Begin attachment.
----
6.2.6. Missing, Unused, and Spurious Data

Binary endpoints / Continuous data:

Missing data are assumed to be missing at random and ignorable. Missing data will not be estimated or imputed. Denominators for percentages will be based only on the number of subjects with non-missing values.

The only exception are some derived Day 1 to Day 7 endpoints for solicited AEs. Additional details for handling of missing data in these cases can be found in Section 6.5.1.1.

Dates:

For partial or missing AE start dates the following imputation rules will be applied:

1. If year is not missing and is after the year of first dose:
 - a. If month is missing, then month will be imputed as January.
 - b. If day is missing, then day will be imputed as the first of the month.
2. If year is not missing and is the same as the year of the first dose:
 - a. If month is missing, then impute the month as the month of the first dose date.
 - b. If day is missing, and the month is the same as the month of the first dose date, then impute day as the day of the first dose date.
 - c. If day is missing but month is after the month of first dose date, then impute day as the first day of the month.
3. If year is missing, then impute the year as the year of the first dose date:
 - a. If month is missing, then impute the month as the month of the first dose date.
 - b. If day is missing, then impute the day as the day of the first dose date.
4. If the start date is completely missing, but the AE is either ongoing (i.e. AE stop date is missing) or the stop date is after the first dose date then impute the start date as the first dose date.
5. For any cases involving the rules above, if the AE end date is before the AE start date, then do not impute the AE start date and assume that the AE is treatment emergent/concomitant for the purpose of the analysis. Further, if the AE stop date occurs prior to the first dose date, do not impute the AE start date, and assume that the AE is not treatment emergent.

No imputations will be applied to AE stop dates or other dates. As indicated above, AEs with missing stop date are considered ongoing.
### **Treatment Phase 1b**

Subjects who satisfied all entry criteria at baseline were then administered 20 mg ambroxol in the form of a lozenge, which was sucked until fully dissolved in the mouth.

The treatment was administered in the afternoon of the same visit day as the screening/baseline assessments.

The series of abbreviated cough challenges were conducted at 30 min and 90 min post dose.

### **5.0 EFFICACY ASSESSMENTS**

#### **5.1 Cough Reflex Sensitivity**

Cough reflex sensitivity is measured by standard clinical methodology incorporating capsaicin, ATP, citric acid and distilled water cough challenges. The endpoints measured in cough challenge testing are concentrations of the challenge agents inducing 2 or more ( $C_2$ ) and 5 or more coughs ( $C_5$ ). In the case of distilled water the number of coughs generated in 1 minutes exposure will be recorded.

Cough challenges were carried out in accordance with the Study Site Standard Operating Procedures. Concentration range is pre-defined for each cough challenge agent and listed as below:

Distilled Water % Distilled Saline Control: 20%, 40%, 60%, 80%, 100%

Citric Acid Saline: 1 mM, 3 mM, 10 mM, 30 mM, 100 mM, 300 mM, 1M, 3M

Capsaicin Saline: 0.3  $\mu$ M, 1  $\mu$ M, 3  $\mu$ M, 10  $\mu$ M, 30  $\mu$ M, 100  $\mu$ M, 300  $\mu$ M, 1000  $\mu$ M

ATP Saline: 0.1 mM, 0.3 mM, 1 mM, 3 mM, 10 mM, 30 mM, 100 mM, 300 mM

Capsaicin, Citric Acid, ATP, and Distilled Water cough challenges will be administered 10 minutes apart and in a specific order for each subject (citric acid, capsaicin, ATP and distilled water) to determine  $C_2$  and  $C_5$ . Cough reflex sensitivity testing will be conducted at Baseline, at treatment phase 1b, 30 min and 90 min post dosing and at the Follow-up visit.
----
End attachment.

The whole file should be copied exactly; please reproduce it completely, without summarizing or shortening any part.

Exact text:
6.2.6. Missing, Unused, and Spurious Data

Binary endpoints / Continuous data:

Missing data are assumed to be missing at random and ignorable. Missing data will not be estimated or imputed. Denominators for percentages will be based only on the number of subjects with non-missing values.

The only exception are some derived Day 1 to Day 7 endpoints for solicited AEs. Additional details for handling of missing data in these cases can be found in Section 6.5.1.1.

Dates:

For partial or missing AE start dates the following imputation rules will be applied:

1. If year is not missing and is after the year of first dose:
 - a. If month is missing, then month will be imputed as January.
 - b. If day is missing, then day will be imputed as the first of the month.
2. If year is not missing and is the same as the year of the first dose:
 - a. If month is missing, then impute the month as the month of the first dose date.
 - b. If day is missing, and the month is the same as the month of the first dose date, then impute day as the day of the first dose date.
 - c. If day is missing but month is after the month of first dose date, then impute day as the first day of the month.
3. If year is missing, then impute the year as the year of the first dose date:
 - a. If month is missing, then impute the month as the month of the first dose date.
 - b. If day is missing, then impute the day as the day of the first dose date.
4. If the start date is completely missing, but the AE is either ongoing (i.e. AE stop date is missing) or the stop date is after the first dose date then impute the start date as the first dose date.
5. For any cases involving the rules above, if the AE end date is before the AE start date, then do not impute the AE start date and assume that the AE is treatment emergent/concomitant for the purpose of the analysis. Further, if the AE stop date occurs prior to the first dose date, do not impute the AE start date, and assume that the AE is not treatment emergent.

No imputations will be applied to AE stop dates or other dates. As indicated above, AEs with missing stop date are considered ongoing.
### **Treatment Phase 1b**

Subjects who satisfied all entry criteria at baseline were then administered 20 mg ambroxol in the form of a lozenge, which was sucked until fully dissolved in the mouth.

The treatment was administered in the afternoon of the same visit day as the screening/baseline assessments.

The series of abbreviated cough challenges were conducted at 30 min and 90 min post dose.

### **5.0 EFFICACY ASSESSMENTS**

#### **5.1 Cough Reflex Sensitivity**

Cough reflex sensitivity is measured by standard clinical methodology incorporating capsaicin, ATP, citric acid and distilled water cough challenges. The endpoints measured in cough challenge testing are concentrations of the challenge agents inducing 2 or more ( $C_2$ ) and 5 or more coughs ( $C_5$ ). In the case of distilled water the number of coughs generated in 1 minutes exposure will be recorded.

Cough challenges were carried out in accordance with the Study Site Standard Operating Procedures. Concentration range is pre-defined for each cough challenge agent and listed as below:

Distilled Water % Distilled Saline Control: 20%, 40%, 60%, 80%, 100%

Citric Acid Saline: 1 mM, 3 mM, 10 mM, 30 mM, 100 mM, 300 mM, 1M, 3M

Capsaicin Saline: 0.3  $\mu$ M, 1  $\mu$ M, 3  $\mu$ M, 10  $\mu$ M, 30  $\mu$ M, 100  $\mu$ M, 300  $\mu$ M, 1000  $\mu$ M

ATP Saline: 0.1 mM, 0.3 mM, 1 mM, 3 mM, 10 mM, 30 mM, 100 mM, 300 mM

Capsaicin, Citric Acid, ATP, and Distilled Water cough challenges will be administered 10 minutes apart and in a specific order for each subject (citric acid, capsaicin, ATP and distilled water) to determine  $C_2$  and  $C_5$ . Cough reflex sensitivity testing will be conducted at Baseline, at treatment phase 1b, 30 min and 90 min post dosing and at the Follow-up visit.